Helmets and life vests were required for canyoneering. Our guide, kuya Ferdie, also gave us snacks and water to bring with. We had to ride a motorcycle to get to the starting point of the activity, then a 30-minute trekking towards the canyoneering area. It was a mix of trekking, swimming, and cliff diving (so if you plan to do this too, better prepare yourself and exercise). Trekking was no problem for me, swimming was enjoyable too (there was the life vest so I felt safe when there were deep parts). Well, when it comes to the jumping part, I had an advantage and disadvantage.

The advantage was I had a blurry vision; yup I’m Velma from Scooby Doo who can’t see without her glasses. With my vision all blurry, I really couldn’t make out how high I needed to jump, so it made me braver somehow to just go on and take the plunge. Though the disadvantage, after jumping, it was difficult to clearly see everyone and everything around me. And it was a hassle to take off and put on my glasses several times. But despite the small hiccup, I still had so much fun! The rush I felt while jumping was totally bizarre yet amazing! You’ll hear the swoosh of the air, the splash of the water, then boom! You’re out of the water, wanting to feel the thrill once more. This may have been the most extreme thing I have ever done in my life, so far. And after conquering canyoneering, I feel like I could take on anything now! I would gladly come back to Badian just to experience everything again!

I don’t know what, but there’s something about waterfalls which makes it so appealing. Kawasan Falls had that atmosphere; its light blue water was so calming to the eyes, its water cold yet revitalizing. Kawasan Falls was the last stop of the day after canyoneering, after which we had our late lunch. It was amusing to realize how during all the trekking and swimming, I wasn’t that hungry. I guess it was because of all the water that accidentally kept on going through my nose!

Day 3: Snorkeling at Pescador Island, Moalboal

I’ve always wondered what the sea looked liked under water with its aquatic life. Snorkeling at Pescador Island satisfied my curiosity. It was a delight to see the small, colorful school of fishes drifting to and from the corals; they were all cute with their bright yellow, blue and orange colors. We even spotted Nemo amongst the fishes! It was an underwater spectacle, all lovely and gorgeous. The different shades of the sea against the sky were enchanting to see. Even underwater, shallow parts were in turquoise color, deeper parts had a dark deep blue shade; it was glorious.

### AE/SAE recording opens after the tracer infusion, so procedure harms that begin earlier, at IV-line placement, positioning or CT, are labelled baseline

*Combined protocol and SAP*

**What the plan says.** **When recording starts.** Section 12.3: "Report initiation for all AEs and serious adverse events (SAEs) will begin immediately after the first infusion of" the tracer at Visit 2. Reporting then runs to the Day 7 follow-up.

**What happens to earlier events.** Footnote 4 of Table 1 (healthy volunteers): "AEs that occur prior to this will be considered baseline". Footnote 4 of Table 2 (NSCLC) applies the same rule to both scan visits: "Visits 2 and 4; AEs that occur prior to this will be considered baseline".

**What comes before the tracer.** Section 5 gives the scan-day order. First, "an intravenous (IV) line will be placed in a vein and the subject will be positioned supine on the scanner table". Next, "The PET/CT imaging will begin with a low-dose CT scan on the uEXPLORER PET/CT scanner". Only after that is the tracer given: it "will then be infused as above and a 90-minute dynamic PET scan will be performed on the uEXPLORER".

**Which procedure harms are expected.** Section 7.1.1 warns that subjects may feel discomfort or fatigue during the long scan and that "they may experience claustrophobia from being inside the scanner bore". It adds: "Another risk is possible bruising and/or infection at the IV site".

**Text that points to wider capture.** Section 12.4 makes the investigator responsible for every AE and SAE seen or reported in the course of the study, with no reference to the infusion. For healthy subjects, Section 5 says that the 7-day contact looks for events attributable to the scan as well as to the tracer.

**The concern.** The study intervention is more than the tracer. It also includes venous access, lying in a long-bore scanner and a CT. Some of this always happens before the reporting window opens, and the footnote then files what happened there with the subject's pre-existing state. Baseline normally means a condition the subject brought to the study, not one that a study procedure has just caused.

What made the snorkeling activity much more exciting was the sardine run. Remember the sardines from Finding Nemo? It was marvelous to watch how the numerous sardines move in sync with each other. At one point, I was puzzled at seeing bubbles floating around the sardines; it was coming from below the water. Then it hit me, the bubbles were coming from the tanks of the divers swimming near the sardines! There were divers! I only see divers on TV or in movies, but seeing them in person was so cool!

Maybe I’ll try to learn diving too, then dive in the waters of Cebu for a new adventure soon. Better save up!

To say that those 3 days were the best time of my life is an understatement; if you could only see my tan skin (uneven skin tone hahaha!). I came back to Manila feeling refreshed, ready to face the hustle and bustle of city life. But at the back of my mind, Cebu was (and still is) lingering on the outskirts of my thoughts. I fell in love with the place and all its amazing warmth and vibrancy.

So I just want to say, daghang salamat, Cebu! You were beautiful and wonderful. Thank you for teaching me how to be brave and be open in experiencing a lot of new things. Thank you for letting me experience the hospitality of your people. Wait for me, because I’ll definitely come back.

In the meantime, to ease my Cebu hangover, I’m trying to learn Bisaya (while a Bisayan playlist on Spotify is currently playing on the background as we speak).

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Video Editor: Janine Vertucio
Videographers: Koko Tamura, Chaira Matias, Faye Alingod